[aria-label="current page"] {
   /* highlighted styles */
}

Roger Johansson notes an internationalization problem with this method. Should we translate the site to French, we would want to change the “current page” value of the aria-label to “page actuelle” or similar. This would break the above selector. You could change the selector to [aria-label] so it just matches the presence of the attribute — which would only be on our current link — but there’s a bigger problem with aria-label than that.

The problem

Having been testing in VoiceOver, I was fully expecting the “current page” text to be appended (or is it prepended? It doesn’t matter) to the text node — “current page home”, for example. Unfortunately, for our purposes, NVDA, JAWS and ChromeVox all override the text node with the label, leaving just “current page”. Irritatingly cryptic to most users, I would imagine…

  • Home
  • About
  • Contact
  • Current page
  • Blog

The aria-describedby approach

Unlike aria-label, aria-describedby is actually specified to append its value to the target element’s text node. I have set up a test case on CodePen where you will note that both JAWS and NVDA both read “home link current page” when focusing the “home” navigation item. The markup looks like this:

<nav role="navigation">
  <ul>
    <li><a href="/" aria-describedby="current">home</a></li>
    <li><a href="/about">about</a></li>
    <li><a href="/contact">contact</a></li>
  </ul>
  <div id="current">current page</div>
</nav>

Naturally, we hide #current with display: none. This will make it invisible to all users. Now, only one item needs translating and it’s easier because it is text which appears within the document rather than an attribute value. The aria-describedby value need not change as it just forms a relationship with #current. This is the best solution I have come up with.

aria-current

You may or may not know that WAI-ARIA tab interfaces have an aria-selected attribute which can be used to indicate the “open” tab in such an interface. “Selected tab” (or “tab selected”) is communicated whenever the selected tab is focused.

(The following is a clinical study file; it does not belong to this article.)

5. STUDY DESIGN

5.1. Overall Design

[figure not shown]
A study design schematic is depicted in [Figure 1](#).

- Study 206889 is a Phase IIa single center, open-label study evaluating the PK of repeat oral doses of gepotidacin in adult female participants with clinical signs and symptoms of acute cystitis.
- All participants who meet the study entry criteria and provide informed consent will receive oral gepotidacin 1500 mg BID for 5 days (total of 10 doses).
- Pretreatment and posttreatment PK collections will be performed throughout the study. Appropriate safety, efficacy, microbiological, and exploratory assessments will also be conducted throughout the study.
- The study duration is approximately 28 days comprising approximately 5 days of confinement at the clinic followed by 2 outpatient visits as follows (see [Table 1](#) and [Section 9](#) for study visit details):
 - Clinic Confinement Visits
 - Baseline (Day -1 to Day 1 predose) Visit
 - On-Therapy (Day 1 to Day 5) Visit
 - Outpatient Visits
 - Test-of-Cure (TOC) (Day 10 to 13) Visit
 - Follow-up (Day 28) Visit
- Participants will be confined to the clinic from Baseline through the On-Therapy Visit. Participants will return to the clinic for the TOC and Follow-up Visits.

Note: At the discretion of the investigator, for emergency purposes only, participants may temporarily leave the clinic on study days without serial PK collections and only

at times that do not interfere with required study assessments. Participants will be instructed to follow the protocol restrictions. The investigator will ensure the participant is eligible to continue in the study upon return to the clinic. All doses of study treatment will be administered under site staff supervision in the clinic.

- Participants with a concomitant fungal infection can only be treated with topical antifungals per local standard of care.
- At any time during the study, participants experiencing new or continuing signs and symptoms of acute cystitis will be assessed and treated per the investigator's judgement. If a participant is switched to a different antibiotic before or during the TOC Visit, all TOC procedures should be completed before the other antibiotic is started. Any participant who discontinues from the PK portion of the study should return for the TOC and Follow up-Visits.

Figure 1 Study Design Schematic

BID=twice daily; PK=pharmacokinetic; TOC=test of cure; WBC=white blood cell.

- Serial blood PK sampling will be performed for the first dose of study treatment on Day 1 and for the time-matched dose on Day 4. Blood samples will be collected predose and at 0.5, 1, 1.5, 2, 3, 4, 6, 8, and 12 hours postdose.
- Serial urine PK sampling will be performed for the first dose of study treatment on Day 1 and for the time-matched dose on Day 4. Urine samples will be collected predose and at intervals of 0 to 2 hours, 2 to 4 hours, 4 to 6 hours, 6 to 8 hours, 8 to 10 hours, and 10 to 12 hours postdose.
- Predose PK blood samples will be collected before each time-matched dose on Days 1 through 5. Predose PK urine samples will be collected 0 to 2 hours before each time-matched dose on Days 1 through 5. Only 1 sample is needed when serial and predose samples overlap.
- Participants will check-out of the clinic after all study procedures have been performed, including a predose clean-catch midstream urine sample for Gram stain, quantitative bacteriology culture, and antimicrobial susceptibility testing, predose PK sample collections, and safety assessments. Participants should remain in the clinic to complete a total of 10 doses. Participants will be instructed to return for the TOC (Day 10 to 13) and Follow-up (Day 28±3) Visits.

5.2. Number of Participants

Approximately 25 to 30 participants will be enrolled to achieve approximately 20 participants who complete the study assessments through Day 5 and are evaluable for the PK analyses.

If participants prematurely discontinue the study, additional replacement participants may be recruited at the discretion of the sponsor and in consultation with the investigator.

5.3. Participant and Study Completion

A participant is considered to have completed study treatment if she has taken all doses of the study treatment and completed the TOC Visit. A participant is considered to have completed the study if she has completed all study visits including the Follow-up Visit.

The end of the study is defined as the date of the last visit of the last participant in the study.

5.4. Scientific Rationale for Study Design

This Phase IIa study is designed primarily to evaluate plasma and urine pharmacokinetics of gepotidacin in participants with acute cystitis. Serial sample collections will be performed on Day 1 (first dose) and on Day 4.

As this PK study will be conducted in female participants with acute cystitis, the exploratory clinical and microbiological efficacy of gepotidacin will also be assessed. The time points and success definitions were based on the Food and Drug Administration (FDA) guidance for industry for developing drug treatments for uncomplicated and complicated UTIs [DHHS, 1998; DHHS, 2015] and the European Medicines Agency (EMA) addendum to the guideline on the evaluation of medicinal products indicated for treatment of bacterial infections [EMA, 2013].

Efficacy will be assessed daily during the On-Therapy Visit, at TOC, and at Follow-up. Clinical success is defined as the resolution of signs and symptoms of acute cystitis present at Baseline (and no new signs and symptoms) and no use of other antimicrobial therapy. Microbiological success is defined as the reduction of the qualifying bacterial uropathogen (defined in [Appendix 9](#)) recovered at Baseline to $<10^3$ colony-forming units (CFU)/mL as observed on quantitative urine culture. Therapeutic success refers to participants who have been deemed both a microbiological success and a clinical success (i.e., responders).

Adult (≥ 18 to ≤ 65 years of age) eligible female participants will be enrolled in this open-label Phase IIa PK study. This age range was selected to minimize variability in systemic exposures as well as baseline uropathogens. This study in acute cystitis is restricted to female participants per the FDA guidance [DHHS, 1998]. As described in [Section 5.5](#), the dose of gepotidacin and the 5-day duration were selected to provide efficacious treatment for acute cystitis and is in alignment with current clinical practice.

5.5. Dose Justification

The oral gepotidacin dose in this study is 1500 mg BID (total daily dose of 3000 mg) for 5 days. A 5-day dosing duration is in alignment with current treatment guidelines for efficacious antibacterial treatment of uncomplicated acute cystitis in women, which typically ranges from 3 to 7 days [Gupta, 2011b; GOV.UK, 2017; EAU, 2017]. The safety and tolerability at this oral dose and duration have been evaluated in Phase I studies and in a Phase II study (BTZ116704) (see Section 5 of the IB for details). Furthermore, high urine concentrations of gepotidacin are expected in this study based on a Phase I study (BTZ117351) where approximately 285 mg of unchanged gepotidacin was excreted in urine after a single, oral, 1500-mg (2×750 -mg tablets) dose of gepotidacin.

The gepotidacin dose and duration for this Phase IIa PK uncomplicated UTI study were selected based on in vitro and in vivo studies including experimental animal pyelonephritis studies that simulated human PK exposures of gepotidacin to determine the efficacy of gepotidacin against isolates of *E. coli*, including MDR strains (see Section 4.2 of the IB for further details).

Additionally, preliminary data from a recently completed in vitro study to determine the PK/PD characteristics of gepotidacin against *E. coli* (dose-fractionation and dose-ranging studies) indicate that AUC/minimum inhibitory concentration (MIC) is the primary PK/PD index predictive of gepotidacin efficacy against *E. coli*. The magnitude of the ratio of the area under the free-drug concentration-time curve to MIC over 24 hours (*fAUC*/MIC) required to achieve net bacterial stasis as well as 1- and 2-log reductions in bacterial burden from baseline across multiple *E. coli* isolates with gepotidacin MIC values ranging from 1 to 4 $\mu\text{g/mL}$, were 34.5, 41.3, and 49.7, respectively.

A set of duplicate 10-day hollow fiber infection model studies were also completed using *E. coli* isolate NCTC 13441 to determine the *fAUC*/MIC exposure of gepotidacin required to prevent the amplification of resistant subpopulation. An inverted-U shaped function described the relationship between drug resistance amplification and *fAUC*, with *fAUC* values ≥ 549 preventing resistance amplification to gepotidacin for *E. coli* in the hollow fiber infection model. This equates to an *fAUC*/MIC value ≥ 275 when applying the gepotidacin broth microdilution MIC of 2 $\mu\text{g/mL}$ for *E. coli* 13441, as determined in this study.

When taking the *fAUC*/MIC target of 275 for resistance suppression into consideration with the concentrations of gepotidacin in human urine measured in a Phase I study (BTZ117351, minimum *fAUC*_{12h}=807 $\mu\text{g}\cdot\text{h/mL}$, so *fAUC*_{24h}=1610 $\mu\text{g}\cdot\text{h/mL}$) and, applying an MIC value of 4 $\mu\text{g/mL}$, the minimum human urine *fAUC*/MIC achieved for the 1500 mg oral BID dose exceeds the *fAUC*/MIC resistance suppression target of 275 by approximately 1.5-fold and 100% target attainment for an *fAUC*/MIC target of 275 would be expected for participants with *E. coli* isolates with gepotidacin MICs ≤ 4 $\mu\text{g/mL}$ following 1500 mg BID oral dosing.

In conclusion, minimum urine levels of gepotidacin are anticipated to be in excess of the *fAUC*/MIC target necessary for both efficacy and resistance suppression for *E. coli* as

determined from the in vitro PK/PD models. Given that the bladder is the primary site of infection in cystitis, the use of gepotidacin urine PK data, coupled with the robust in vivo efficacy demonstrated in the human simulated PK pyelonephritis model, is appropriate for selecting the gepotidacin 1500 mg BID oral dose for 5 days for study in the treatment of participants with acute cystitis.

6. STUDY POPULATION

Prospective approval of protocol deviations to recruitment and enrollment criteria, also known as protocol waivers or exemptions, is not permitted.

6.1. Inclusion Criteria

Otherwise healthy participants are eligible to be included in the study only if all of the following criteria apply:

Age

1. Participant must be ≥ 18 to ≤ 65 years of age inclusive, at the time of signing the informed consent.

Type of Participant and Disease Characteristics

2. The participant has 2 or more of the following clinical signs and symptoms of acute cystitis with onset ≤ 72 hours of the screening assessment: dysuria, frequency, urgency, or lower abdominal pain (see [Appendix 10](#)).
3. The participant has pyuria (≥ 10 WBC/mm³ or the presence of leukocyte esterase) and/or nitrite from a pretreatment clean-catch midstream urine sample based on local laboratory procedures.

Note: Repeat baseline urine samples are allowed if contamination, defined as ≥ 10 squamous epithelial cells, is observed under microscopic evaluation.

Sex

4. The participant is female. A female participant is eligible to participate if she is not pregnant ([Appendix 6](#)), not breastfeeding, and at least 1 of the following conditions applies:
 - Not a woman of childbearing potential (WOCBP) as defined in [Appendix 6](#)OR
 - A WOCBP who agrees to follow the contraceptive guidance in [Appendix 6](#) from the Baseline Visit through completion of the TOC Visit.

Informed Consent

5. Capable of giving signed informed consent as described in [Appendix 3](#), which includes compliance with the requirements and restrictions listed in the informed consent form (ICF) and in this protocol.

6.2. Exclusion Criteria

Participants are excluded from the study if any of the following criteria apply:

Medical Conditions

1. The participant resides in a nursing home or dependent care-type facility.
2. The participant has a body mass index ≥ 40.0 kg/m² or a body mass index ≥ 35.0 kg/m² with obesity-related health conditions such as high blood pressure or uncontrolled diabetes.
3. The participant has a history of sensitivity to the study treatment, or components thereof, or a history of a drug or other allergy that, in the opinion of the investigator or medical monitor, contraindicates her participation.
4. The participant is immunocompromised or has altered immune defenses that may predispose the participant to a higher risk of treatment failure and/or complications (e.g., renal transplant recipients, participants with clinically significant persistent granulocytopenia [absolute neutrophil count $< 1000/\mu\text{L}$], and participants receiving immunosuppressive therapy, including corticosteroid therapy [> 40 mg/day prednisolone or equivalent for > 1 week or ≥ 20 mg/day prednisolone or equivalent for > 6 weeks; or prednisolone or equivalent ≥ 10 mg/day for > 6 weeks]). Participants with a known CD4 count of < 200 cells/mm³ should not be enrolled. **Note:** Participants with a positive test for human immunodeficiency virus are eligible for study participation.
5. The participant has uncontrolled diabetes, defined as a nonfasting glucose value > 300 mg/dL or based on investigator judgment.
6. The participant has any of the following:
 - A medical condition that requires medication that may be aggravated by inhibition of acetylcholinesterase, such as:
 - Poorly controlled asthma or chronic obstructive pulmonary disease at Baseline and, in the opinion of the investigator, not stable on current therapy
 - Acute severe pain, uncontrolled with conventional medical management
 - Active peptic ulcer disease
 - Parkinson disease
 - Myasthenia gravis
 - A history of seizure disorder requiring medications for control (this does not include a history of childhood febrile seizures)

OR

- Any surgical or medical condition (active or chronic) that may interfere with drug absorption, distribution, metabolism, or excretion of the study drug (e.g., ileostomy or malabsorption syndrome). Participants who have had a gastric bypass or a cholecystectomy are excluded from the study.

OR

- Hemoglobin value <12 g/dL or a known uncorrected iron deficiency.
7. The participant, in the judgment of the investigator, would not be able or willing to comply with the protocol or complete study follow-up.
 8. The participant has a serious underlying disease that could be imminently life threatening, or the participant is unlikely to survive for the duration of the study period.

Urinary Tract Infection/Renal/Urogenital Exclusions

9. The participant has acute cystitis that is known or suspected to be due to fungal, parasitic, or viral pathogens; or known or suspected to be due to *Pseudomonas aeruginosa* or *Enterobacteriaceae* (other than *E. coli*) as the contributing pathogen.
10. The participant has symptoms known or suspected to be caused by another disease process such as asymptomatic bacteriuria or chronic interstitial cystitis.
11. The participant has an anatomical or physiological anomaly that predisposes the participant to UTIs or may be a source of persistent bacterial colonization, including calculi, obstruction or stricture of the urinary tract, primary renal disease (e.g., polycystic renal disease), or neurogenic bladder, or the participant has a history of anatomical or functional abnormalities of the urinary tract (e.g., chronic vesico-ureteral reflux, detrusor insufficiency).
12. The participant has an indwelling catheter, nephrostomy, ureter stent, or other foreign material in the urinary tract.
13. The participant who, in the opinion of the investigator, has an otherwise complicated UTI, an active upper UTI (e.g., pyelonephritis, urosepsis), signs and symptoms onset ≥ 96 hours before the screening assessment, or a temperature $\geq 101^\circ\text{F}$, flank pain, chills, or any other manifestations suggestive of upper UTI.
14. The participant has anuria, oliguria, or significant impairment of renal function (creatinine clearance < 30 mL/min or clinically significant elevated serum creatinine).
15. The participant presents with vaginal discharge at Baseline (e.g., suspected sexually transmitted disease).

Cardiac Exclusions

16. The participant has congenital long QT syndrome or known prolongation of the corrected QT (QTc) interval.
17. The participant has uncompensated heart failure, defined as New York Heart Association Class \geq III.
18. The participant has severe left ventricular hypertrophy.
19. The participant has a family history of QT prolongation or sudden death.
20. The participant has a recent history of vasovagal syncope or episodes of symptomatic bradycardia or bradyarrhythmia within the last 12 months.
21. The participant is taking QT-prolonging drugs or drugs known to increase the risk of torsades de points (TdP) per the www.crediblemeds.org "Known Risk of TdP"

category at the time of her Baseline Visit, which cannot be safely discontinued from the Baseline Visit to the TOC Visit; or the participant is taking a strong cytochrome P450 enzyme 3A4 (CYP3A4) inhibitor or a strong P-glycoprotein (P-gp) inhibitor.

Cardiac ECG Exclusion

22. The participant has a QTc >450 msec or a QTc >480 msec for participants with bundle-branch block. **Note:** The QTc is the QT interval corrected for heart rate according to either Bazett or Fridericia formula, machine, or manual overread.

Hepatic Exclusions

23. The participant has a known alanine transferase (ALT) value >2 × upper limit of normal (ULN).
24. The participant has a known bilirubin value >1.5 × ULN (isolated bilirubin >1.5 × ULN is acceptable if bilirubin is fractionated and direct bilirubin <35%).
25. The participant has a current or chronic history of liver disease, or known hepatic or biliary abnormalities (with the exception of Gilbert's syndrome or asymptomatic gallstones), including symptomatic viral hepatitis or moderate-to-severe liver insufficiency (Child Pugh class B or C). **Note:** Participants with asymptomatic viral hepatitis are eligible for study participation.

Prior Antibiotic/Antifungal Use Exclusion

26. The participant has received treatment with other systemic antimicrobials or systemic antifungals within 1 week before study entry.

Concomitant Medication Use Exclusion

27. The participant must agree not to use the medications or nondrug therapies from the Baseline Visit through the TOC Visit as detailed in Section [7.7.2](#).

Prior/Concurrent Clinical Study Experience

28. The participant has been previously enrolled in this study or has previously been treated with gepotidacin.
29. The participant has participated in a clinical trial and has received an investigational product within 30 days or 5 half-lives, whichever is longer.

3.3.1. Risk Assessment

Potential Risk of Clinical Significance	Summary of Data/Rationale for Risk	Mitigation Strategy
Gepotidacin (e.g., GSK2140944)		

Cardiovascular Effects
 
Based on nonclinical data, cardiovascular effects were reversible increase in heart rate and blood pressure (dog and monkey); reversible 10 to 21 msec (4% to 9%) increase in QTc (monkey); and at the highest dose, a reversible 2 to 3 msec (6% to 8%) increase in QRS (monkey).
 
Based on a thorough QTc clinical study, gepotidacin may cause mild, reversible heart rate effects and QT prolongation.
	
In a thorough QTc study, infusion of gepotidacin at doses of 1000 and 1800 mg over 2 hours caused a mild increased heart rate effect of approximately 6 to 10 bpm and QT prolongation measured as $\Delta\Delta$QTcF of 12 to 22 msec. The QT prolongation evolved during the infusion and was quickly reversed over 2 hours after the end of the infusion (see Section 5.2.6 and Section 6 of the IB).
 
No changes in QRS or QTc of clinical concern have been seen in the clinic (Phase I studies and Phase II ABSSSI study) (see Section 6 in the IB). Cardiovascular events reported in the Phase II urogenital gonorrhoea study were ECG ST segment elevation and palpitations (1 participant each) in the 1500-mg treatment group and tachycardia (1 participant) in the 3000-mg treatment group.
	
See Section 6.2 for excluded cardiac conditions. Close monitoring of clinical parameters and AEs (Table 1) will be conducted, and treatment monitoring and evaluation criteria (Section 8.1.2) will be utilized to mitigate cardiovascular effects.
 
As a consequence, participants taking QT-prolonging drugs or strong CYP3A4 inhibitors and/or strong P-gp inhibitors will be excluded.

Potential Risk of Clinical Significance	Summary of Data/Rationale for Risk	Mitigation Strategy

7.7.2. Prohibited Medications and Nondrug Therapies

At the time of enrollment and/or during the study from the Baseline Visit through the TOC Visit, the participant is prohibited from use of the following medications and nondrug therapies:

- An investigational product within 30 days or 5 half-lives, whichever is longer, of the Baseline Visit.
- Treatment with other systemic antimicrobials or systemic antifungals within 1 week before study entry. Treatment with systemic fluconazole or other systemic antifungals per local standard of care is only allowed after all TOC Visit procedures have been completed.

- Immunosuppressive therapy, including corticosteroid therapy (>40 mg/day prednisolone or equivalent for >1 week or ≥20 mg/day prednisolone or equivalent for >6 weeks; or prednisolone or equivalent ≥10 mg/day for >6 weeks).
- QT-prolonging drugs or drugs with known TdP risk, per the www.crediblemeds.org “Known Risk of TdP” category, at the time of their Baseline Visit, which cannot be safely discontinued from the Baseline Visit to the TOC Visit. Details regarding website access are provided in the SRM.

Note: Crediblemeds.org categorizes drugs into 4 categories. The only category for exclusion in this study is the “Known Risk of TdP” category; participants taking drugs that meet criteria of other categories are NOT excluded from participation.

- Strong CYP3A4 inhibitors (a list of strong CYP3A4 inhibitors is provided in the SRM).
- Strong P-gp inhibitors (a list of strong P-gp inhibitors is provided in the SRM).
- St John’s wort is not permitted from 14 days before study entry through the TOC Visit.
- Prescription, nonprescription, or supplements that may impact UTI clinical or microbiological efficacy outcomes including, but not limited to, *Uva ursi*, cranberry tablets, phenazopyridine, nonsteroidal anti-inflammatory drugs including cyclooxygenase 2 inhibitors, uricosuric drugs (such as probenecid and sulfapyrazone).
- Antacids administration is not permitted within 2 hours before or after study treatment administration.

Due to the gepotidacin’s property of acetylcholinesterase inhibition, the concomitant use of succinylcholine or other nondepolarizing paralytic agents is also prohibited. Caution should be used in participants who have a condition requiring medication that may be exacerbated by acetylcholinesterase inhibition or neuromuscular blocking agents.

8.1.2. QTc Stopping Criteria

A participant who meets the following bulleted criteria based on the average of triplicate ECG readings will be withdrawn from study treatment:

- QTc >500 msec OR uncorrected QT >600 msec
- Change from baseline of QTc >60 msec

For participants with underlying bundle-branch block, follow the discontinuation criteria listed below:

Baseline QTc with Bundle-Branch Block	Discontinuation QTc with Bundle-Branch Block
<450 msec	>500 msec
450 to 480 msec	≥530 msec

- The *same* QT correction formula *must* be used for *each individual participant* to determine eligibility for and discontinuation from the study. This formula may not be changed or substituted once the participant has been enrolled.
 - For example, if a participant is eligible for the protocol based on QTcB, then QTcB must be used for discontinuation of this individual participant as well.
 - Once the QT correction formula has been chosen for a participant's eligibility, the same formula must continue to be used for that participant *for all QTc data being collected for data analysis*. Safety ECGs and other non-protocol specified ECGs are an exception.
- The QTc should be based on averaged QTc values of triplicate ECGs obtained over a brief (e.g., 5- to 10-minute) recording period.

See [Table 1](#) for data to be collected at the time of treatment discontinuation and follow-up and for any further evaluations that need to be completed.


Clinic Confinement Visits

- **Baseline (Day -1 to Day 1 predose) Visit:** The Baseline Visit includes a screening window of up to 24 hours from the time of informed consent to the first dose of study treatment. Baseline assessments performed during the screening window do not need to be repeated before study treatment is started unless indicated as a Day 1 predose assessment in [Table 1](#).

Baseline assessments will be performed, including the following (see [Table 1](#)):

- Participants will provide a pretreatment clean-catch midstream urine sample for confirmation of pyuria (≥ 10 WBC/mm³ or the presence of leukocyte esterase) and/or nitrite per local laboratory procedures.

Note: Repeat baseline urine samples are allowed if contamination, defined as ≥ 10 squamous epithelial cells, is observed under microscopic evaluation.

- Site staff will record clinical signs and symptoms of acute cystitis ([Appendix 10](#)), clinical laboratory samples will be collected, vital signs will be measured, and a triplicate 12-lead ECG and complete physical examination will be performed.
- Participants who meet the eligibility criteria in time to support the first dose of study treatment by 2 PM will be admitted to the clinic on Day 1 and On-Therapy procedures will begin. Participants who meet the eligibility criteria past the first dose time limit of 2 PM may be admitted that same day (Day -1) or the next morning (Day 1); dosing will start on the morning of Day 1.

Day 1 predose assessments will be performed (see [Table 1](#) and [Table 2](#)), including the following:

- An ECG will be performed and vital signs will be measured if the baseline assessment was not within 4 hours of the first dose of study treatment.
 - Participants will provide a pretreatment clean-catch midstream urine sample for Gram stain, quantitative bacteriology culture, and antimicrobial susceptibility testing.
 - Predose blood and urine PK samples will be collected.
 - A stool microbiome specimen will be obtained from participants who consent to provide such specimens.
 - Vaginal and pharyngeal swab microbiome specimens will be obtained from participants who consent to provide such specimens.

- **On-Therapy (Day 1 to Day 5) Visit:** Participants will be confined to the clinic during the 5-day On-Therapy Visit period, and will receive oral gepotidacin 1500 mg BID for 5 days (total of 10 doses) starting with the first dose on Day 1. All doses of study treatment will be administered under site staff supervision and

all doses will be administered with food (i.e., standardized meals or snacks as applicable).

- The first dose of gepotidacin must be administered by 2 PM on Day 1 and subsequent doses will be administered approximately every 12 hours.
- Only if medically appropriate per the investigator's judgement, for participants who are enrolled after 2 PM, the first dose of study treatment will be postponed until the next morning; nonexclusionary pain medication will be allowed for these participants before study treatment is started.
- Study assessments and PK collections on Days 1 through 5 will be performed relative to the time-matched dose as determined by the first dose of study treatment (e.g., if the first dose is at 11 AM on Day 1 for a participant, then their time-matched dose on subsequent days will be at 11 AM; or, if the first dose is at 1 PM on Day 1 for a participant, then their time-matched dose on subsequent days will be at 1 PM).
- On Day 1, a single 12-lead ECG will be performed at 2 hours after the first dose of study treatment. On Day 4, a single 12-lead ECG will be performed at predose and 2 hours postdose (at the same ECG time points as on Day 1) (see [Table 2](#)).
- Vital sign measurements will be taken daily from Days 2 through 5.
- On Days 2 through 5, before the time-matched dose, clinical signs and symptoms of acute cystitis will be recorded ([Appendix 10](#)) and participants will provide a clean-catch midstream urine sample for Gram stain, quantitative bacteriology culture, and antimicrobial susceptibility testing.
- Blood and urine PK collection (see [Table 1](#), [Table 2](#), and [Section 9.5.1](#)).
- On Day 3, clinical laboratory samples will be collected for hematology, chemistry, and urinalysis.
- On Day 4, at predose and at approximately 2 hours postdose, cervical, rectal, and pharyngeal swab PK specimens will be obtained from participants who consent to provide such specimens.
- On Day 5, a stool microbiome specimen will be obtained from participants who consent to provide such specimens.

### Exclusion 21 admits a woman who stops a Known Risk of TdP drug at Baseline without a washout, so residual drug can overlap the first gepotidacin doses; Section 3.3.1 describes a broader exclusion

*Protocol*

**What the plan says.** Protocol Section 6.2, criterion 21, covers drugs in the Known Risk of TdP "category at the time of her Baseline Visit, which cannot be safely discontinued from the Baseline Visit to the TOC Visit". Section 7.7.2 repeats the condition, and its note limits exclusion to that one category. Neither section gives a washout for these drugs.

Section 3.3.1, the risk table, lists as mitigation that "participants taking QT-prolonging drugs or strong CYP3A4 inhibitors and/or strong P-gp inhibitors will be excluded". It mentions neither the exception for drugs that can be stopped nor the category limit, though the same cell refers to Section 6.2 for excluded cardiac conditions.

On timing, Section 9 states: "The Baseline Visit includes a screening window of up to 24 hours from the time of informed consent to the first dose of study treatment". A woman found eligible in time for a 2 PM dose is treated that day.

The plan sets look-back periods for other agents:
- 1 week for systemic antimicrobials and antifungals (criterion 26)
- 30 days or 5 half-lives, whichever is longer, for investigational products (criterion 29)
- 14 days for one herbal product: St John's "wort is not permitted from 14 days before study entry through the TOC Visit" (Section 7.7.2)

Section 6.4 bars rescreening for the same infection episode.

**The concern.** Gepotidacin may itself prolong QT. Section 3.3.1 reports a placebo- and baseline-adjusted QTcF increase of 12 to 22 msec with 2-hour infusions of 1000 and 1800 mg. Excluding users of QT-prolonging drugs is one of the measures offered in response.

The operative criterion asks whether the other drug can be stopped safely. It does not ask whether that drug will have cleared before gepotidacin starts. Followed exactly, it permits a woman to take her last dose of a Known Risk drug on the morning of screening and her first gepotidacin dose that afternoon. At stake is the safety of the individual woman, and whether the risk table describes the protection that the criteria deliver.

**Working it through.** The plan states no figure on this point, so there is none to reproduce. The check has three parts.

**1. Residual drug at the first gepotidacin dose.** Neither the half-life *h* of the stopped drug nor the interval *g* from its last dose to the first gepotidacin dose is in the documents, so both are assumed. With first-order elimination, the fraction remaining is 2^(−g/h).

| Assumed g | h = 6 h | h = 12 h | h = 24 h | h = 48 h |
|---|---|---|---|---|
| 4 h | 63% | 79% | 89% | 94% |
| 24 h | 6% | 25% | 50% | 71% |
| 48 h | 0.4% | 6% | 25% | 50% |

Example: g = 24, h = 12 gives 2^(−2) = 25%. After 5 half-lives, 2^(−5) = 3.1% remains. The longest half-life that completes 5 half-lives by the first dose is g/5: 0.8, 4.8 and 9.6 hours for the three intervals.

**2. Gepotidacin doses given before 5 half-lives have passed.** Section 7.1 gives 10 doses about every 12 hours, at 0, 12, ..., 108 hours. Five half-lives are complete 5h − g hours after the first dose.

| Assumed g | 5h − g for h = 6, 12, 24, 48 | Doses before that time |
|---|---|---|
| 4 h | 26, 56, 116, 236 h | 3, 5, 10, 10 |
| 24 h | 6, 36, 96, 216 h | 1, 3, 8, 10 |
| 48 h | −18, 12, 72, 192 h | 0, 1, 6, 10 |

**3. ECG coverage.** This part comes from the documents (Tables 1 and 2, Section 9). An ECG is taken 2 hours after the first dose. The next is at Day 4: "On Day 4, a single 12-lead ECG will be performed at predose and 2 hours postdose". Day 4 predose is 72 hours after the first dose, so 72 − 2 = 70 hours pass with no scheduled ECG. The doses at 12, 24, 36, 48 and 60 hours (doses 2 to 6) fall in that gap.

<a role="tab" aria-selected="true">My tab</a>

Note how I have omitted the class. As in our “current page” example there’s no need for it, because the presence of the aria-selected attribute can do all the work. The W3C recommend tying state to appearance in this way, in fact:

For supporting browsers, tie CSS attribute selectors to WAI-ARIA properties to reduce script

Like aria-checked and aria-pressed, aria-selected is intended to communicate the selected state of a control amongst other controls. It’s tempting to think aria-selected would be suitable for the use case I am exploring for “current” pages, but there are conceptual differences between that which is “on” or “chosen” and one’s location within a continuum. Accordingly, Léonie Watson has been discussing aria-current as a proposed standard method for indicating one’s current location within a site or step-based process. What do you think?

Remove the link?

One more approach, as suggested to me by Jonathan Schofield, would be to remove the link for the current page altogether.

<nav role="navigation">
  <ul>
    <li><strong>home</strong></li>
    <li><a href="/about">about</a></li>
    <li><a href="/contact">contact</a></li>
  </ul>
</nav>

Though perhaps a bit more of a handful styling wise, this makes sense to me. Why link to the place you’ve arrived at already? My only concern is that a <strong>, <span> or other inert element would be unfocusable, not allowing a screen reader user the context we are trying to communicate.

This is design

The next time someone asks me what web design is or categorizes me as a “visual designer”, I’m going to send them to this post. You are welcome to as well. Any other suggestions for “current page” solutions, anyone?